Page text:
Skippy’s Pre-Judgment: Kill it with fire.


It’s A Conspiracy! In 3D! November 15, 2011

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Children, I have a few words about 3D movies and the apparent conspiracy to make me pay more to see a lot less. This weekend, I was all geeked to go see “Immortals.” As always, I’m a sucker for special effects-laden movies featuring ridiculously hot guys, so I fired up the Intarwebz and went to Fandango to find out what time this movie would be showing.

Here’s what I got:

Fig. 1: Huh, what?

Only two times for this blockbuster to be seen as a regular movie? Um, okay. And basically, the 2:30 time is open only to people who either a) have no job and lots of free time and money or b) really don’t give a flying fuck about their jobs so that they will blow off a day to see this movie, but not in 3D. Ah, well, I thought. Perhaps I’ll go see this movie in 3D, annoying 3D glasses over my glasses be damned. So I clicked on a matinee time—how much more expensive can a movie at four in the afternoon be?

Fig. 2: THE FUCK?!?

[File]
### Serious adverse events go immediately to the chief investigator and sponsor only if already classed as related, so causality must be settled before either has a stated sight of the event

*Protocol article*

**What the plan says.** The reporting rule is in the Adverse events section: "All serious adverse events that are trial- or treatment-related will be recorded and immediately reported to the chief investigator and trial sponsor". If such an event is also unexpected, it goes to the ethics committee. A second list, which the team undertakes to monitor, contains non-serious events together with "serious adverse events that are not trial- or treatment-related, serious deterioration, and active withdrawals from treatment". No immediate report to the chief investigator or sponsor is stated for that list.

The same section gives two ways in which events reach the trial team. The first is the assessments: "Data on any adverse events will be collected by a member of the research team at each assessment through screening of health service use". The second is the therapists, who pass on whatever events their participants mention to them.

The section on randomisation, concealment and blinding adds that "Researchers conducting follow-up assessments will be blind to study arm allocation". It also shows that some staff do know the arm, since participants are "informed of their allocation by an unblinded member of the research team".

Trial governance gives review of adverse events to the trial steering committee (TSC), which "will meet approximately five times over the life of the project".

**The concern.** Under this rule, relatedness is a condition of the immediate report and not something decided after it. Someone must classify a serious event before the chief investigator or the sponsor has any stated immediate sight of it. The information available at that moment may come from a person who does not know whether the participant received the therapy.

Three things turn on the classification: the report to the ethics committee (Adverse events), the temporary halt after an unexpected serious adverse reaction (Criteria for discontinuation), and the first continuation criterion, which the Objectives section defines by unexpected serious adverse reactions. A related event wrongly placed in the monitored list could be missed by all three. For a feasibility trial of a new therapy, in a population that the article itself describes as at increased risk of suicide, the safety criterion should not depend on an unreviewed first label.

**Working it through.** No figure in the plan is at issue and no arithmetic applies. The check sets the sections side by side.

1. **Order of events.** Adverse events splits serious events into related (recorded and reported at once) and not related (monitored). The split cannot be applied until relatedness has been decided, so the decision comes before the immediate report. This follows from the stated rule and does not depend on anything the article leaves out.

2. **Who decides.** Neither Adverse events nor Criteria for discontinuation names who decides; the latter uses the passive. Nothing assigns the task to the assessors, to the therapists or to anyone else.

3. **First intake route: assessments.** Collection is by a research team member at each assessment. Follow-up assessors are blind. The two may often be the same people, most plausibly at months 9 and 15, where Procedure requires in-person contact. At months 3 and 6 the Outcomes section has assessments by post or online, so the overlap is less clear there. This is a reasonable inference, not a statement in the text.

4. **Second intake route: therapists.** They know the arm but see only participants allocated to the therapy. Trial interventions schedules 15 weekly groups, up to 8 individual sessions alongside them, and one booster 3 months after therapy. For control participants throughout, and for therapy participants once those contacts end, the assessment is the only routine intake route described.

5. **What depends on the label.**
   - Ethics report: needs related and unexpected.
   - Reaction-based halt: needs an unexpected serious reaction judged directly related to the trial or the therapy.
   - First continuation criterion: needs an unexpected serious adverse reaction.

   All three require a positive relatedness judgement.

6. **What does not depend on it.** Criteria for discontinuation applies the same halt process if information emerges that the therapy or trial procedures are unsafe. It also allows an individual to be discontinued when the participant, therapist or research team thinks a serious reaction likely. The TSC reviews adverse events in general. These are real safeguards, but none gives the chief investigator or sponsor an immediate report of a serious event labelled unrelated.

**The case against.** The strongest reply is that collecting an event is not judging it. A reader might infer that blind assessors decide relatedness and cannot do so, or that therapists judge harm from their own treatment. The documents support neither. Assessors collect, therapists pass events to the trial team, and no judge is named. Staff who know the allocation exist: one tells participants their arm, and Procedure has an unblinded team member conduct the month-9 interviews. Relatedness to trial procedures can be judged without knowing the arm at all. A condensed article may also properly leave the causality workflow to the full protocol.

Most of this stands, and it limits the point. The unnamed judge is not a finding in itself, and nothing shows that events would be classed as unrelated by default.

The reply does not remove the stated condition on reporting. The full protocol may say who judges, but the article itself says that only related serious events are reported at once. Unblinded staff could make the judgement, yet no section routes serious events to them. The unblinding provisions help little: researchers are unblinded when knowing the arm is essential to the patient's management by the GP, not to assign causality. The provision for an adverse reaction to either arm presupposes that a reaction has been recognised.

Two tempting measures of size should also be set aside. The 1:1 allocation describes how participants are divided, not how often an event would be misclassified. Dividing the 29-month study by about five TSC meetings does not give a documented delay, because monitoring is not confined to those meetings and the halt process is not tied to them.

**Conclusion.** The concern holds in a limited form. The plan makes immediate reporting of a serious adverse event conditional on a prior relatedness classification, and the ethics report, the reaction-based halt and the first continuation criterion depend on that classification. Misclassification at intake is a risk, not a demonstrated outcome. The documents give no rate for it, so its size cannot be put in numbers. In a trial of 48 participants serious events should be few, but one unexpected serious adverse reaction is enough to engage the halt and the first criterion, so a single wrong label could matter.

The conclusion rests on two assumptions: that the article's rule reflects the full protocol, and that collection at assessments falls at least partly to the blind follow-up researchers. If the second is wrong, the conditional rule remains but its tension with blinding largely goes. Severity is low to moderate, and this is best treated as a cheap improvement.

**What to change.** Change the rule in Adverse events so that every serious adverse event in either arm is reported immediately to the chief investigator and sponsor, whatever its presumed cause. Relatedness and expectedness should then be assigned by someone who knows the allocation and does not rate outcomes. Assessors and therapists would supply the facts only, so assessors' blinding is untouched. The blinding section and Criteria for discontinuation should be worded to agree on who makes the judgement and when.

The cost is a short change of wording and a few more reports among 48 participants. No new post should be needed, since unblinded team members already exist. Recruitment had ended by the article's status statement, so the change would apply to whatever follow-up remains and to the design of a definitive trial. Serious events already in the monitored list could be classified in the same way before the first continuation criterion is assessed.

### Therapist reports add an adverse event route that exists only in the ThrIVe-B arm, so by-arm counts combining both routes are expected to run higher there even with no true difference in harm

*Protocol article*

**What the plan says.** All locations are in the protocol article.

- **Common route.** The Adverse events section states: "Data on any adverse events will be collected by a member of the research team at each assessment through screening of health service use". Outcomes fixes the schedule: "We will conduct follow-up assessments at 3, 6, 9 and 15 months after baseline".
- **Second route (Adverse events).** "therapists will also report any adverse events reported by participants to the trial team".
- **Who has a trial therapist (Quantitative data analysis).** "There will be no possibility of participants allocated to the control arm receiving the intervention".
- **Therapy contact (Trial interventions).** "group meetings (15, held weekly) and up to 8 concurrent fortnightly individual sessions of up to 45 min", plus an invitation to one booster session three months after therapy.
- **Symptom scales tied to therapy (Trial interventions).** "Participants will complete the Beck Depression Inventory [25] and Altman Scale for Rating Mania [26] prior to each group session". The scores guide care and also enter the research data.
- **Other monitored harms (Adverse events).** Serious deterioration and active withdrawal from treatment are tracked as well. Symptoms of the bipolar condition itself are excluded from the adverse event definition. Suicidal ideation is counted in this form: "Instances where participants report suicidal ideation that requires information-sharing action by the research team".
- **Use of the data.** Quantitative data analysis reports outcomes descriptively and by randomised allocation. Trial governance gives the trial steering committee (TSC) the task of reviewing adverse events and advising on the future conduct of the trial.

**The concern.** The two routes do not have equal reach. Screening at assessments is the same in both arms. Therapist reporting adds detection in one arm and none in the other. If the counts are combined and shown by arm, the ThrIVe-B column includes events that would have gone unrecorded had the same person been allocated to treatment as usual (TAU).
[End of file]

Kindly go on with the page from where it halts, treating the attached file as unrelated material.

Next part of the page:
Movie theaters are basically strong-arming people into paying more. Again, I know that movie theaters have to compete with Netflix, Dish, DirecTV, and a generally FUBAR’d economy, but this is not the way to go about making more money. And don’t give me a bunch of bollocks about “choice”—there is virtually no choice in this scenario. If I have a 9-5, M-F job, I have to wait till Saturday or Sunday to see this movie at non-crazy prices. However, I can only see one matinee of this movie at non-crazy prices, and if I’m on a date…well, fuck all that. I’m probably going to be stuck with the 3D—and nothing I’ve read about this movie suggests that I must see this in 3D. Add in the Milk Duds I’m going to sneak in, plus the bottled water I’m going to buy, and I’m paying damn near $20 to watch a movie one damn time, when I can wait a couple of months and buy that fucker on Blu-Ray and watch it over and over again without the aggravation of a malfunctioning ticket kiosk, long lines at the concession stand, and idiots in the theater who won’t shut off their damn bright phone or their damn fool mouths. If this is the way movie theaters are going, I expect them to be extinct within a few years—and deservedly so.